|By Ray DePena||
|April 25, 2011 10:00 AM EDT||
Don’t worry about people stealing your ideas. If your ideas are any good, you’ll have to ram them down people’s throats. ~ Howard Aiken
That seems an appropriate quote for microcomputer’s early days and the challenges that faced Paul Allen. I received Paul Allen’s book, “Idea Man” four days ago and finished it yesterday afternoon. Maureen Cole at the Penguin Group had been kind enough to send me a copy for review (Thank you Maureen!).
As many of us in business and technology already know, Paul Allen, the 17th wealthiest American, with a net worth of $13 billion, co-founded Microsoft with Bill Gates in 1975. Those that are avid sports fans may be more familiar with Mr. Allen’s role as the owner of the Seattle Seahawks (NFL) and Portland Trail Blazers (NBA).
So I wondered how it came to be that I was contacted to do this book review. I found it odd that I had been asked. After all, I’m an IBM alumnus, and spent most of my career not only trying to avoid Microsoft products, but compete with them whenever I could. The last position I held at IBM involved building an ecosystem of Linux partnerships in IPTV to undermine Microsoft’s Mediaroom efforts (my view, not IBM’s), and most recently I’d written a post on Microsoft’s Cloud Trajectory which did not view their Cloud computing efforts favorably. In addition, I’m the founder and editor of Amazon, Apple, and Salesforce Journals.
Clearly, I’m no Microsoft fan boy.
Nevertheless, after my laughter at the irony of the situation subsided, I agreed to read the book and write this review.
I had already heard the history of Microsoft and its founders more than once, not only in my undergraduate and graduate technology classes, but throughout my career. I had also written in Innovation and Risk in the Clouds II that one of my favorite docudramas is the story of Apple, IBM, Microsoft, and Xerox as told in the Pirates of Silicon Valley.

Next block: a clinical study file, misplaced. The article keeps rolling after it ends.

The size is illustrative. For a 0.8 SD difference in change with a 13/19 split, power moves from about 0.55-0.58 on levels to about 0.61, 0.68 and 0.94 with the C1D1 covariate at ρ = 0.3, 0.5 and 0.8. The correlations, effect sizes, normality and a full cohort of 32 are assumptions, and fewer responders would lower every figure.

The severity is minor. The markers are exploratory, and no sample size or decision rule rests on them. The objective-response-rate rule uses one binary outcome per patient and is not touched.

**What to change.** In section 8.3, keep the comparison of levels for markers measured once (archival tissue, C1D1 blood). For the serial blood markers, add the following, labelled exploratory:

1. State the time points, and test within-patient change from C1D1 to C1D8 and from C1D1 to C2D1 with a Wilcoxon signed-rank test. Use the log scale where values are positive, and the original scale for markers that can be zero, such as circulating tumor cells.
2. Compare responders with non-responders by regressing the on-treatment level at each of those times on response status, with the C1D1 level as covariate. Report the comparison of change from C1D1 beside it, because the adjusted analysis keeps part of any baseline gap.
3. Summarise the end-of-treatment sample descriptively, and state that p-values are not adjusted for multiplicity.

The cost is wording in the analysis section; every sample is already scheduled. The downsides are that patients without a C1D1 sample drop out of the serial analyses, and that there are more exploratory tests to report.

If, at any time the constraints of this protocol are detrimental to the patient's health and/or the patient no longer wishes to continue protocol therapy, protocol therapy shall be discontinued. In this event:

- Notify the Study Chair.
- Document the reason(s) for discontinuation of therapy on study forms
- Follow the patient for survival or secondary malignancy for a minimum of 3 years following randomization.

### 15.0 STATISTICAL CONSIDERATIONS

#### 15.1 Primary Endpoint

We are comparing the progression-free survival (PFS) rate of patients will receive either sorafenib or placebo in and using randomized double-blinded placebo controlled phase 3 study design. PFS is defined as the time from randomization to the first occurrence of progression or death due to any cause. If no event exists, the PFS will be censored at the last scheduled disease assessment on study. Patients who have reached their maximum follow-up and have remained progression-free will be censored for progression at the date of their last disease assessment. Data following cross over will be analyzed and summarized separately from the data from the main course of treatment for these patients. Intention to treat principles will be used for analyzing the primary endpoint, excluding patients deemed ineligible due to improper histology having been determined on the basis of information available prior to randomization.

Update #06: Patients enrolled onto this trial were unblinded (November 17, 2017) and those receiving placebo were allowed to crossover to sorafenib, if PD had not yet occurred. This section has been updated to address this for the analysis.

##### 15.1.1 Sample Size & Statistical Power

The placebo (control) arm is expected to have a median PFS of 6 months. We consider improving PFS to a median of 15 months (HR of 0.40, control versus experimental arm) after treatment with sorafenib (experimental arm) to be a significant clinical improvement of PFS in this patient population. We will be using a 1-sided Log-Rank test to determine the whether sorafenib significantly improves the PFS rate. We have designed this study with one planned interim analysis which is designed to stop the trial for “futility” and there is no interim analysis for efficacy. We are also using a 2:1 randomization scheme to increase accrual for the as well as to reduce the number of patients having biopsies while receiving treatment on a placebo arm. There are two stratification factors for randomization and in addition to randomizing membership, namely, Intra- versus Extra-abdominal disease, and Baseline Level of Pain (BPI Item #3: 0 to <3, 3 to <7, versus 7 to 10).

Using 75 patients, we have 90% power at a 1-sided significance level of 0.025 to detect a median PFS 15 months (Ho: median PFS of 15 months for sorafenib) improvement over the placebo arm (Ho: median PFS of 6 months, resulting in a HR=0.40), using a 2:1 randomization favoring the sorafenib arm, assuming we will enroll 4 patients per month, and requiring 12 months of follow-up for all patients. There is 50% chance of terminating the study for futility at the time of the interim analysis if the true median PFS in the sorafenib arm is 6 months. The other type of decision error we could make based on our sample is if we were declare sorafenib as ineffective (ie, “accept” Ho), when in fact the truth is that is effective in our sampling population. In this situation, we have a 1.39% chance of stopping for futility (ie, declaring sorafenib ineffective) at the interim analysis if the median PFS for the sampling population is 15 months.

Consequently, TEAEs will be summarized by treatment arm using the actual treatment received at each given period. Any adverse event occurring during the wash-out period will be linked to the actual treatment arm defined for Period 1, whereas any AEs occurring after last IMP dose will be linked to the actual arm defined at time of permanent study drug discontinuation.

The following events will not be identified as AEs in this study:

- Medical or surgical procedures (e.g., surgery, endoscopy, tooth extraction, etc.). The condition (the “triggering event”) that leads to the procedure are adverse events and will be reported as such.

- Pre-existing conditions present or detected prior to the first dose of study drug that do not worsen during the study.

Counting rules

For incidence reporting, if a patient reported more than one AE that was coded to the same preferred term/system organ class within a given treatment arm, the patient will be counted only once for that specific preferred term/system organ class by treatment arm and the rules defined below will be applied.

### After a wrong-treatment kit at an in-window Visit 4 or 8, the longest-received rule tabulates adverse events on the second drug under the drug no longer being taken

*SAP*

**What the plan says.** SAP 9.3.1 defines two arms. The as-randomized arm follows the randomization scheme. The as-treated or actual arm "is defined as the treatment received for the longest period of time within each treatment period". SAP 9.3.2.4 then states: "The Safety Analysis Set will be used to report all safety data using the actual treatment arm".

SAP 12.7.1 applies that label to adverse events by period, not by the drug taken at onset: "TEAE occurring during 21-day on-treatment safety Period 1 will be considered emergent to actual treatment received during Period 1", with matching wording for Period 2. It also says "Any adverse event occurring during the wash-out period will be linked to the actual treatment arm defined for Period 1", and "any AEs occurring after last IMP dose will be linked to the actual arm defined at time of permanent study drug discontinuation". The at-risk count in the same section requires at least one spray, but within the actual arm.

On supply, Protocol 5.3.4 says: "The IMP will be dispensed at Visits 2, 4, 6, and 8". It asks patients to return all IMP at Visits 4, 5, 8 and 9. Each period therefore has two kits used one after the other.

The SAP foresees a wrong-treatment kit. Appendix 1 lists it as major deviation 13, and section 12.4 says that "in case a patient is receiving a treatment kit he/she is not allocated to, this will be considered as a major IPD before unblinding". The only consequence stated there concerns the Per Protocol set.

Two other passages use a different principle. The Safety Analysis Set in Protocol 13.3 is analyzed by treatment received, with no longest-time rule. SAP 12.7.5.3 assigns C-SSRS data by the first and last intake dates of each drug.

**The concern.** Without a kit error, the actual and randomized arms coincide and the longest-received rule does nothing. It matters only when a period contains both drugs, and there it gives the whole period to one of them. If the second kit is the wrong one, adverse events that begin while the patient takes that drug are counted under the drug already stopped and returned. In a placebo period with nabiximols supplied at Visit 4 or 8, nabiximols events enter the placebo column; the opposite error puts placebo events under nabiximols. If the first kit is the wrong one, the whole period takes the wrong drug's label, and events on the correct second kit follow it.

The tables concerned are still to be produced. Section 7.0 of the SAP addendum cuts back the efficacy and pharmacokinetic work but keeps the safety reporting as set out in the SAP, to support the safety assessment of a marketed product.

So I was more than familiar with Microsoft’s history. However, this book not about Microsoft. It is about one of the men behind Microsoft, and while inextricably linked to the company’s history, there is more to Paul Allen than the company he co-founded.
So here is another irony for you. I actually enjoyed the book.
Some parts of the book are before my time as Paul Allen is more than 10 years my senior, but other (technology) parts were a trip down memory lane for me. Having been a programmer myself (though never on a PDP-10), I can appreciate some of the technological challenges Paul describes in his book.
And imagine my surprise when I read, “Idea Man”, only to find similar views of Microsoft’s current challenges (pgs 184-190) from none other than one of its co-founders!
Those of you that enjoy sports and music will appreciate the chapters on Blazermania and Jimi Hendrix. I was more intrigued and fascinated by the early chapters and those in the rest of the book – from Paul’s Microsoft era to the X-Prize, Wired World, Fat Pipe, and Mapping The Brain.
Coincidentally, just last semester I took a Human Anatomy course having long been intrigued by the potential of technology applications to help solve the puzzle of the human brain (and its capacity for innovation and creativity). I’m also a member of a regional community college Computational Thinking project funded by the National Science Foundation. So it is with great interest that I most enjoyed reading about the Allen Institute for Brain Science and the Allen Brain Atlas project. I have previously written in a recent post on The Rise of the Cloud Enabled Autonomous Robots, that a single human brain has a greater switching capacity than all the computer switches on earth as discovered by researchers at the Stanford University School of Medicine.
Additionally, having grown up with Star Trek, I was also very interested in the Allen Telescope Array (ATA), a partnership between the University of California, Berkeley and the SETI Institute (I ran SETI@home for years on my computers before switching to IBM’s World Community Grid to do my small part in the fight against cancer and Human Proteome folding research).
If you enjoy imagining how technology will change the future of the world, contemplating innovations in business and technology, or the journey of ideas from their origins in the human mind to their realization in the marketplace, then you’ll appreciate this book and its rare insight into the mind of one of the great pioneers of our time.
P.S. Full disclosure: I received a free copy of the book in order to review it.
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